The disc becomes smaller, brittle like an old elastic band that is decaying, leading to the disc becoming smaller in height. The smaller disc makes the space between the vertebrae smaller. Thus, your nerve doesn’t have much room, so your nerve gets pinched between L4 and L5 or L5 and S1.
Stenosis- Most commonly from continuation of Osteoarthritis
Stenosis is a “narrowing”. There are two types of stenosis
- Lateral Stensosis
- Spinal Stenosis
- Lateral Stenosis is the narrowing of the hole which the nerves from the spinal cord come from. Does this sound familiar. It’s really degenerative disc disease + the bone degenerating forming spurs that narrow the hole for the nerve. A smaller hole for your nerve eventually means a pinched nerve.
- Spinal Stenosis is narrowing of the canal where the spinal cord sits. This is not as common so we shouldn’t get into it here.
Spondylolisthesis (Vertebebra moving forward)
Spondlylolisthesis is usually the moving forward of the vertebra (sometimes backwards). When the vertebra moves forward the spinal cord and nerves are pulled putting tension in your nerve. Nerves under tension get irritated and so turn into sciatica. This can happen from a fracture to the vetebrae or osteoarthritis.
Most people’s sciatic nerve usually goes over or under the piriformis muscle. In some cases, possibly yours, the sciatic nerve goes right through the piriformis muscle. When the muscle tightens up it literally squeezes on the sciatic nerve causing sciatica.
Walking like a “man” is an another reason for sciatica. That’s right, when you walk bow-legged with your feet turned out might mean “you the man” but it also can give you trouble later.
Chances are, if you are reading this you already have a problem with sciatica. When you turn your feet out this makes the piriformis muscles work harder.
The harder your piriformis works the more likely the nerve will be pinched causing sciatica.
The 4 Best Exercises For Sciatica
While treatments are different for sciatica depending on the cause you can still help your chiropractor or physiotherapist by doing your home exercises.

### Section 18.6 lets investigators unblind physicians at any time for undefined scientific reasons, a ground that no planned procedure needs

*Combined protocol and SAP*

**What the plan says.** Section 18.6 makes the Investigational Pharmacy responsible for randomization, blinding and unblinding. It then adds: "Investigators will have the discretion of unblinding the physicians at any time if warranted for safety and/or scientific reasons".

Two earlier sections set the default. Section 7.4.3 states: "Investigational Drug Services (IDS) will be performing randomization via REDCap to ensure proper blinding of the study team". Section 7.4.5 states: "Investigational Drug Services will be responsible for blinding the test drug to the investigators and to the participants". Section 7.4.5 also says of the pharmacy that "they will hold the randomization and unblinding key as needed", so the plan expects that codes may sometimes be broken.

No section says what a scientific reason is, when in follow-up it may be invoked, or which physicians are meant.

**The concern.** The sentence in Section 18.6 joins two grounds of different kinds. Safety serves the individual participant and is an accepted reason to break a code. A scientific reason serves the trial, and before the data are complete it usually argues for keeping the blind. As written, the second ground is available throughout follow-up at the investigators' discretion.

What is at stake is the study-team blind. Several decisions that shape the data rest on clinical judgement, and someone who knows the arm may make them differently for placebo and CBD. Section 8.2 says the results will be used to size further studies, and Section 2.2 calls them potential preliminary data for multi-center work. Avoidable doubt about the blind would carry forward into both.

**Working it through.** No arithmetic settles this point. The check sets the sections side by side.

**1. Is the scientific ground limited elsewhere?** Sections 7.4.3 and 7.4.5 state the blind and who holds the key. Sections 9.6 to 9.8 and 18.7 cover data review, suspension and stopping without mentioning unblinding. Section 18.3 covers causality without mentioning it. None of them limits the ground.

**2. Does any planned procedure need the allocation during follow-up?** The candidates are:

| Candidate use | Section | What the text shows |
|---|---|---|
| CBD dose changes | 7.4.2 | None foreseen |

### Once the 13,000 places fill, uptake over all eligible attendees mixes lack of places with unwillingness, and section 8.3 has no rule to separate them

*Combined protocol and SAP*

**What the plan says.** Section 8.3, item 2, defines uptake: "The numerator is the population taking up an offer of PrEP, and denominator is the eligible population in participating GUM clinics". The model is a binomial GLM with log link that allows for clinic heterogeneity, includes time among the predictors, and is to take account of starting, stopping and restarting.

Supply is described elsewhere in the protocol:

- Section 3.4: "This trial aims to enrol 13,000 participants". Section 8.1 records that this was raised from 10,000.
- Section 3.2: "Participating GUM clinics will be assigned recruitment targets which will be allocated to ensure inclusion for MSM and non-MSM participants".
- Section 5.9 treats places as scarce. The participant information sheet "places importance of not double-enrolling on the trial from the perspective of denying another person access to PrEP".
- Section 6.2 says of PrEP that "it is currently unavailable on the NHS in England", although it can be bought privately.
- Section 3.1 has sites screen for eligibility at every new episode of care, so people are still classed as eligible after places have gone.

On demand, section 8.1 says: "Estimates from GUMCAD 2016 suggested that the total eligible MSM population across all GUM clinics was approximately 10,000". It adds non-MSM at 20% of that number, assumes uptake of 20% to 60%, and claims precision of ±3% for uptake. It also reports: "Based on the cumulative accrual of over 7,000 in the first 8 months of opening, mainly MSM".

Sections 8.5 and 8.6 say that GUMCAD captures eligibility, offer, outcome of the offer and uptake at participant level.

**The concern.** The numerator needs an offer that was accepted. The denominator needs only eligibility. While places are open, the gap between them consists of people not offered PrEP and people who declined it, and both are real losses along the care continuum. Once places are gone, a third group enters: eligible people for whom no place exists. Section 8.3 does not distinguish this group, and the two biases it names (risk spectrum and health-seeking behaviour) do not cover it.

Flossing: first introduced by Michael Shacklock
Flossing is good for your teeth but a different kind of flossing is good your spine and spinal hygiene.
First determine if you can floss safely:
- Lie face-up on a bed or relatively hard surface. Please don’t lie on the couch, it is too soft and will aggravate your lower back.
- Raise your painful leg to the point of pain and keep it there.
- Bend your neck forward till your pain is aggravated from above
- Lower the leg till the pain decreases.
If the pain decreased you are safe to do flossing.
Warning: This exercise can cause acute sciatica but chances are minimized by doing the screening exercise. Don’t floss until you have been out of bed for at least 2 hours. Now The Flossing:
- Sit down in a chair with your legs swinging freely
- Bend your neck forward for 5 seconds (if this doesn’t cause sciatica you can do the next step)
- Bend your neck backwards as far as posssible and straighten the knee (5 seconds)
- Repeat 3 sets of 10X on each leg. You can do this up to 5/day.
Piriformis Stretch A) Sitting and B) Lying Face-Up
- Sit in a chair and cross the bad leg over the good
- Keep the arch in your back and move your chest forward
- Repeat 3 sets 30 secs. This can be done several times a day
Lying Face-up: This exercise might be easier for some of you.
- Lying Face-up both knees bent. Put the bad leg over the good.
- Bring the good leg up to support the bad leg.
- Push the bad leg outward.
Ball Exercises: Piriformis, Gluteus Maximus, Gluteus Medius
- Cross your bad side leg over the other knee
- Get a tennis ball, basketball or a medicine ball and sit on it with your buttock.
- To treat the pififormis go lean at about a 45-degree angle.
- Stop at each tender point and hold until each one is ironed out or feel less tender.
- Same as the piriformis except that you don’t need to cross the bad over the good.
- Same as Gluteus Maximus except that you now lean at almost a 90 degree angle -You are almost on your side with a focus on the side area just below the belt or hip bone
- Lie down face down with your hands underneath your shoulders.
- Push up from as high as you can until your lower back stops you or your elbows are straight.
- The pelvis should still be on the floor and the lower back muscles relaxed.
- Do these exercises holding each time for 1-2 seconds 6-8 times per set. This exercise can be repeated every two hours throughout the day.
If your pain is from a disc herniation you can combine the disc herniations part 2 exercises with these exercises. If your sciatica is from a different cause I will write about all the conditions that cause sciatica over time.
Write in the comments to tell us how you are doing with your sciatica. Connect with me on LinkedIn.